I knew in that moment I could not put my body through any more. My broken body has been desperate for a break for a long time. And it's not just my body that needs to heal, but my heart. I have been through trauma, and the trauma has been really heavy. I want so badly to continue to push forward in our desire for a family, but I also need to protect my heart.
Brian and I knew it was time to talk about other options. Even before we knew we were infertile, we both had adoption on our hearts. It is something we have thought long and hard about. The day after we got the bad news about the negative pregnancy test, we were sitting down in the middle of a furniture store (because shopping can cure heartache, even if it's fleeting) and Brian said that he wanted to try using a surrogate.
Surrogacy was obviously something I had thought about, but I honestly hadn’t expected him to say that. I thought since we both wanted to adopt, that would be what he wanted to pursue next. I was immediately overwhelmed with a sense of hope. The heavy trauma that had been weighing us down started to feel lifted. We have two precious embryos left, and this is our opportunity to try something new.
A couple of days later we had our WTF appointment and our doctor confirmed what we had already decided on our own. He said our best option was surrogacy. It was a relief knowing that our doctor agreed with what we had already chosen. Making this choice gave us a sense of renewed hope. It allowed us to breathe again. In the meantime, I will keep praying that I will get pregnant. I will speak it into the Universe. I will never give up on my dream to carry a child.
The grief this time around has been different. I’m a crier, and I really haven’t cried since we initially heard the words not pregnant. I don’t know if I’m in shock. I don’t know if it’s because we are moving in a different direction. I don’t know if it’s a God thing and He has put peace in my heart. I do know that I’m still processing. On multiple occasions I have felt overwhelmed with emotion, and then it’s gone as quickly as it came.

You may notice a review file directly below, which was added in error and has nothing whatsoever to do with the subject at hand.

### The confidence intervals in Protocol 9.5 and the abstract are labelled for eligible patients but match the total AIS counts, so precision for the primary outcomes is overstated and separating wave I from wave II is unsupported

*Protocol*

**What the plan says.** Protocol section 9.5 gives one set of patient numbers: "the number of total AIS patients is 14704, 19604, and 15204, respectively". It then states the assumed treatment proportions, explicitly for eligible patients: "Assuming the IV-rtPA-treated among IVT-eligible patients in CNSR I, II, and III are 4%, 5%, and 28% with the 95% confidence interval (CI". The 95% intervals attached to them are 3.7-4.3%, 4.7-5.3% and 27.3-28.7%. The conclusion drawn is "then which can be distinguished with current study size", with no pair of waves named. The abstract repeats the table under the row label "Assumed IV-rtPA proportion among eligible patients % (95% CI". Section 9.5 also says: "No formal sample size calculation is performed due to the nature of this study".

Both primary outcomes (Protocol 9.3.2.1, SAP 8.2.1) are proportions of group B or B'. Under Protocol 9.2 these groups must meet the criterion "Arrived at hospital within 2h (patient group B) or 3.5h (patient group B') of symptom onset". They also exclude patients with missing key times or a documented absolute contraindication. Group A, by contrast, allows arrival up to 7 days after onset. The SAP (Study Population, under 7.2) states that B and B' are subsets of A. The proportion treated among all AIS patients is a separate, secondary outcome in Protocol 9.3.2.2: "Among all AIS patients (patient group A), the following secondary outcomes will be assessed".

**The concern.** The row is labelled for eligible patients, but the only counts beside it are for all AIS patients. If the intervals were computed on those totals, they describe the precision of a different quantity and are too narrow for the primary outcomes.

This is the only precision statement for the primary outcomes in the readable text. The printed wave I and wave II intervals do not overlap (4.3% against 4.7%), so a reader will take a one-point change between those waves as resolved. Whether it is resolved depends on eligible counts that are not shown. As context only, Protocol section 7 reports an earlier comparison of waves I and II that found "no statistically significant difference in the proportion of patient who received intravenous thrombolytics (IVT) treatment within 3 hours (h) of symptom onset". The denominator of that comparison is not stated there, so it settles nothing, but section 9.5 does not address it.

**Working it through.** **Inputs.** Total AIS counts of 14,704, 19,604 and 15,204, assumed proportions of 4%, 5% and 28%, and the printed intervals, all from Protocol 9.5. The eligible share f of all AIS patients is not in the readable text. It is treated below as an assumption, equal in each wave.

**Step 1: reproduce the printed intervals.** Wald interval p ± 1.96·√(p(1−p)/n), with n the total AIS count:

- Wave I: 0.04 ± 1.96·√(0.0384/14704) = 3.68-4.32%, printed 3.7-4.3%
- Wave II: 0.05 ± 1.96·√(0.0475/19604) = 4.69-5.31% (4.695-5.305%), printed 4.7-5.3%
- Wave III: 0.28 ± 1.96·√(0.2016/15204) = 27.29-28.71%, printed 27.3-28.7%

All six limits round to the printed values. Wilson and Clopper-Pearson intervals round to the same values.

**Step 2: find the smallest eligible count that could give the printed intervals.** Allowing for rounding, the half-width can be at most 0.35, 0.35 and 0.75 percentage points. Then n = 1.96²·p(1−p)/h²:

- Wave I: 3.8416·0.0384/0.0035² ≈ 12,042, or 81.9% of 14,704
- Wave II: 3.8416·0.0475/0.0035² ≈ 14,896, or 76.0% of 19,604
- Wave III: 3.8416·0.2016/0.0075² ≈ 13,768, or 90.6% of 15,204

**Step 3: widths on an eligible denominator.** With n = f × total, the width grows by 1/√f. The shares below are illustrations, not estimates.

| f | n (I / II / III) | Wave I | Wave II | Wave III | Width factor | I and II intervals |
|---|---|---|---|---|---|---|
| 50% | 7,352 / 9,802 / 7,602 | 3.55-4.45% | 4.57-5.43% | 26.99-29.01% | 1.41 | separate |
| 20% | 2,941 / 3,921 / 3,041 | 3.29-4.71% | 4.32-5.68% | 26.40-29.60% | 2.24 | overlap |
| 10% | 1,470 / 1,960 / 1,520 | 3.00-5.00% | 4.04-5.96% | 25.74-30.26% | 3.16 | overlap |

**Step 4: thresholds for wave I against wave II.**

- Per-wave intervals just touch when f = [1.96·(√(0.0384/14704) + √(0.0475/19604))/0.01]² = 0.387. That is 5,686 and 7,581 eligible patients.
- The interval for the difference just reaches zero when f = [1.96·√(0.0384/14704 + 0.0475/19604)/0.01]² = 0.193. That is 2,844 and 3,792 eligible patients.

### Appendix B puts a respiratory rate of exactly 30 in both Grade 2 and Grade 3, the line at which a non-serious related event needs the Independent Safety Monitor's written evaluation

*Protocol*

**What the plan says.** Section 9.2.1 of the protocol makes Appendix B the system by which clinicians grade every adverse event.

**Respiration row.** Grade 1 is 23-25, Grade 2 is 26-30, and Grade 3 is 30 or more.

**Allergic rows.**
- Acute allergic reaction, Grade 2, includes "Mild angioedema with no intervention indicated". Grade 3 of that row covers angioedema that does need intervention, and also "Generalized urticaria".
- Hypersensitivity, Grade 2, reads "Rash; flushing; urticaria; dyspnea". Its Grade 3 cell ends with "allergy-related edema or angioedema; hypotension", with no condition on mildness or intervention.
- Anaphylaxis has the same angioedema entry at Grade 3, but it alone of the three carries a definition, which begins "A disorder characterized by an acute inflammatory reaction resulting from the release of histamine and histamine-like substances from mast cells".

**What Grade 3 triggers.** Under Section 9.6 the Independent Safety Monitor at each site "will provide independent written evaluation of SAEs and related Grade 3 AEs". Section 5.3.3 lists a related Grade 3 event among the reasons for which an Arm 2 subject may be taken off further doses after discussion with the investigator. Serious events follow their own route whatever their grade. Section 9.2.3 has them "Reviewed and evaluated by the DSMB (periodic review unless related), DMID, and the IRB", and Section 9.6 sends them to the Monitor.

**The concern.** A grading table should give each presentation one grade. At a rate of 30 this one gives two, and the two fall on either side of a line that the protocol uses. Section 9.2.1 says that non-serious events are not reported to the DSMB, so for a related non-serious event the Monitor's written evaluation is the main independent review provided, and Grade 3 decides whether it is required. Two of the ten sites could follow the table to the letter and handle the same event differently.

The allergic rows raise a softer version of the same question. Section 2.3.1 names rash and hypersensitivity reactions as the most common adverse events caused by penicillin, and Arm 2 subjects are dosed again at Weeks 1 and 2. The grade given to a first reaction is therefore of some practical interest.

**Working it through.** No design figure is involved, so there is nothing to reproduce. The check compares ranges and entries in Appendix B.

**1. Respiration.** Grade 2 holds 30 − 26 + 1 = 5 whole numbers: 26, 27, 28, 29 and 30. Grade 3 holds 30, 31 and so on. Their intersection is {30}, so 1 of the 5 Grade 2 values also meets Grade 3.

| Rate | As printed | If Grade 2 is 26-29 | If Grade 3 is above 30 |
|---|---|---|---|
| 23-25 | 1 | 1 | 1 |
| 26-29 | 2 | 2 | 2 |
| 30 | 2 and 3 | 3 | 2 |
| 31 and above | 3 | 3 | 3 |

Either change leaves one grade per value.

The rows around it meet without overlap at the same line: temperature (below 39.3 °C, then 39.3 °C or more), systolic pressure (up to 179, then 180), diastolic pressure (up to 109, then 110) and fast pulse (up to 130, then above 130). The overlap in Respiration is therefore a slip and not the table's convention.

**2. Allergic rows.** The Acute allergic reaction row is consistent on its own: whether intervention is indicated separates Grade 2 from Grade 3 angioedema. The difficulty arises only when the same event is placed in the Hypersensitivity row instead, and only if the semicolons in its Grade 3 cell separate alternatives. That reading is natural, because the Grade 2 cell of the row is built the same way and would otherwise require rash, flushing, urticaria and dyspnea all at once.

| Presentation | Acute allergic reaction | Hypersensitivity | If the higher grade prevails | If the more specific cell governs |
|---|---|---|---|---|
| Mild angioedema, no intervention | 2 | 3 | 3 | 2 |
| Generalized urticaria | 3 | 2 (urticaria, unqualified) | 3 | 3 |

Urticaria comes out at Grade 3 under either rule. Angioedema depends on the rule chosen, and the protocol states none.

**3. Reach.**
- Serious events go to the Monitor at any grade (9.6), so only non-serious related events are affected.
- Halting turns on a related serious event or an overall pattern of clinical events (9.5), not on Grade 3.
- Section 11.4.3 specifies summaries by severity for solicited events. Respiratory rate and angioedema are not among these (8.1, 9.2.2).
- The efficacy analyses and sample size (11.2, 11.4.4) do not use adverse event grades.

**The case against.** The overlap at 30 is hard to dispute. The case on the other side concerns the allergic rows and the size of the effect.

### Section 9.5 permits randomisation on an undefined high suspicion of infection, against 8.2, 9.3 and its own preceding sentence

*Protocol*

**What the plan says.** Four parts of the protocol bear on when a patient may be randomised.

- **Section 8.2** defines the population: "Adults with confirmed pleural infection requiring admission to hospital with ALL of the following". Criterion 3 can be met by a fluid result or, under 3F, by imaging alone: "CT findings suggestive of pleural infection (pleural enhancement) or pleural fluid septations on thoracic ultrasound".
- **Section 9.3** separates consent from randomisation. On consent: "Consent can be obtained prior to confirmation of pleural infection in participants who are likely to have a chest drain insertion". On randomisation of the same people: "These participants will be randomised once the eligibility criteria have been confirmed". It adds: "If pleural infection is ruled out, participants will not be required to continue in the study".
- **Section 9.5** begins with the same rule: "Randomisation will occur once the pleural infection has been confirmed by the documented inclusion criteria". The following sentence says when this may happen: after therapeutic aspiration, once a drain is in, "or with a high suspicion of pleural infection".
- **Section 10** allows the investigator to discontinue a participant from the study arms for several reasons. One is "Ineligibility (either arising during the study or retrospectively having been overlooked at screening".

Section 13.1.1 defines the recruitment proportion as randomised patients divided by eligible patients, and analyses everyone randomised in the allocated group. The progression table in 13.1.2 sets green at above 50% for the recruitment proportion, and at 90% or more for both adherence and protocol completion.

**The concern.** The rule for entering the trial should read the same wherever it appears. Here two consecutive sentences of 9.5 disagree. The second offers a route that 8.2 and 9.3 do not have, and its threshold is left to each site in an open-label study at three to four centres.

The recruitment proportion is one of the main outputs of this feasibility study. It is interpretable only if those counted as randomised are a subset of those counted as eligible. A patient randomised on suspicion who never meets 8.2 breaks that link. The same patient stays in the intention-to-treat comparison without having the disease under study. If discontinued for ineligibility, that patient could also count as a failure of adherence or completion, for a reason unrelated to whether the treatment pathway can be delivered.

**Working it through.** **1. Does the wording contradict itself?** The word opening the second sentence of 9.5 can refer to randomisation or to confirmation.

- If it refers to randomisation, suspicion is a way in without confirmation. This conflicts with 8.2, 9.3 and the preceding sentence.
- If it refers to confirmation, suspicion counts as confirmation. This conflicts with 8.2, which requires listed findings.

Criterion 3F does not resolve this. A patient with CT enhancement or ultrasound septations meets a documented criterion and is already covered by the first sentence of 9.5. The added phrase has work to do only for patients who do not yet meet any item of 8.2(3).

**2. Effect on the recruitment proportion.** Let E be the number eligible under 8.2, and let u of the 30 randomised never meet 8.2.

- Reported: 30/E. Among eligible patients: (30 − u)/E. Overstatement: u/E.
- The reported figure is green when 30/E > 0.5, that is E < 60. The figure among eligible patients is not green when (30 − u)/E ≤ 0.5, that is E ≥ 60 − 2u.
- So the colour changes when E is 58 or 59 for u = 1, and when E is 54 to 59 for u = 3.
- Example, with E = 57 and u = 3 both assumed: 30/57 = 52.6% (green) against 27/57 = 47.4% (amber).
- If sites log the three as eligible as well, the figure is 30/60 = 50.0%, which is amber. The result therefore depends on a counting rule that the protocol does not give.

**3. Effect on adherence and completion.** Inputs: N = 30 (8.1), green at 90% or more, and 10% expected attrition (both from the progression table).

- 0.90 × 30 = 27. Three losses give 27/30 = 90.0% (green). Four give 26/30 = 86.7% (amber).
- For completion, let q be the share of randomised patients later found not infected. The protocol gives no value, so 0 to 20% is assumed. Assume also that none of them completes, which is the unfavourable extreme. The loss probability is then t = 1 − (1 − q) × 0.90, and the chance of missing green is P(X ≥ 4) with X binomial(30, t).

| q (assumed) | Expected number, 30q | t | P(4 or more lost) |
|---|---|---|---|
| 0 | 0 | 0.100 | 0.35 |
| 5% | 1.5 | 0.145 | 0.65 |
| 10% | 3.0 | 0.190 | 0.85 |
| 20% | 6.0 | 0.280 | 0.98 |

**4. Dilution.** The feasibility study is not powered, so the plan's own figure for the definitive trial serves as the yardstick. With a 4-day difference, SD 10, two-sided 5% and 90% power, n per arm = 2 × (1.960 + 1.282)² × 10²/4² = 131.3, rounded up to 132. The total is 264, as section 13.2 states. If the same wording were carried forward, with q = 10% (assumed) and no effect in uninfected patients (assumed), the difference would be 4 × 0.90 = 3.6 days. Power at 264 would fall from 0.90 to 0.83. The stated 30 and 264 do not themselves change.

My grief might not look like an uncontrollable sob. Maybe it will trickle out over time. I expect as I reach each milestone of the surrogacy process, it will start to hit me a little harder. And when the pain starts to overcome me, I will remind myself that I have not given up. I am still counting on my miracle that I will one day be pregnant. For now, we are giving my body time to heal.
Infertility is the hardest thing I have ever gone through, but I feel a purpose in it as my story unfolds. It has allowed me to bring education and awareness to infertility. It has allowed me to support and connect with other women on their journey. It has shown me that I am capable of more than I ever thought possible. I have found unimaginable strength in the disappointment. I have found hope in the devastation. I have found resilience in the pain. I have found beauty in the heartache. I have found surrender in the lack of control. I have found wholeness in the brokenness. I have found patience in the waiting. I have found faith in the uncertainty.
Is it still possible to feel abundance in all this? Absolutely. As we pursue parenthood via surrogacy, I am going to pour love into myself and my relationship. I am going to do things every day that fill my cup. I am going to make spiked lemonade out of lemons.
Holly Waters documents her personal infertility journey on her blog, www.whattheheckivf.com and her Instagram (@whattheheckivf). She is passionate about raising awareness, providing support and finding beauty in this all-consuming life of infertility. Follow along as she navigates a completely new journey of becoming a mom via surrogacy.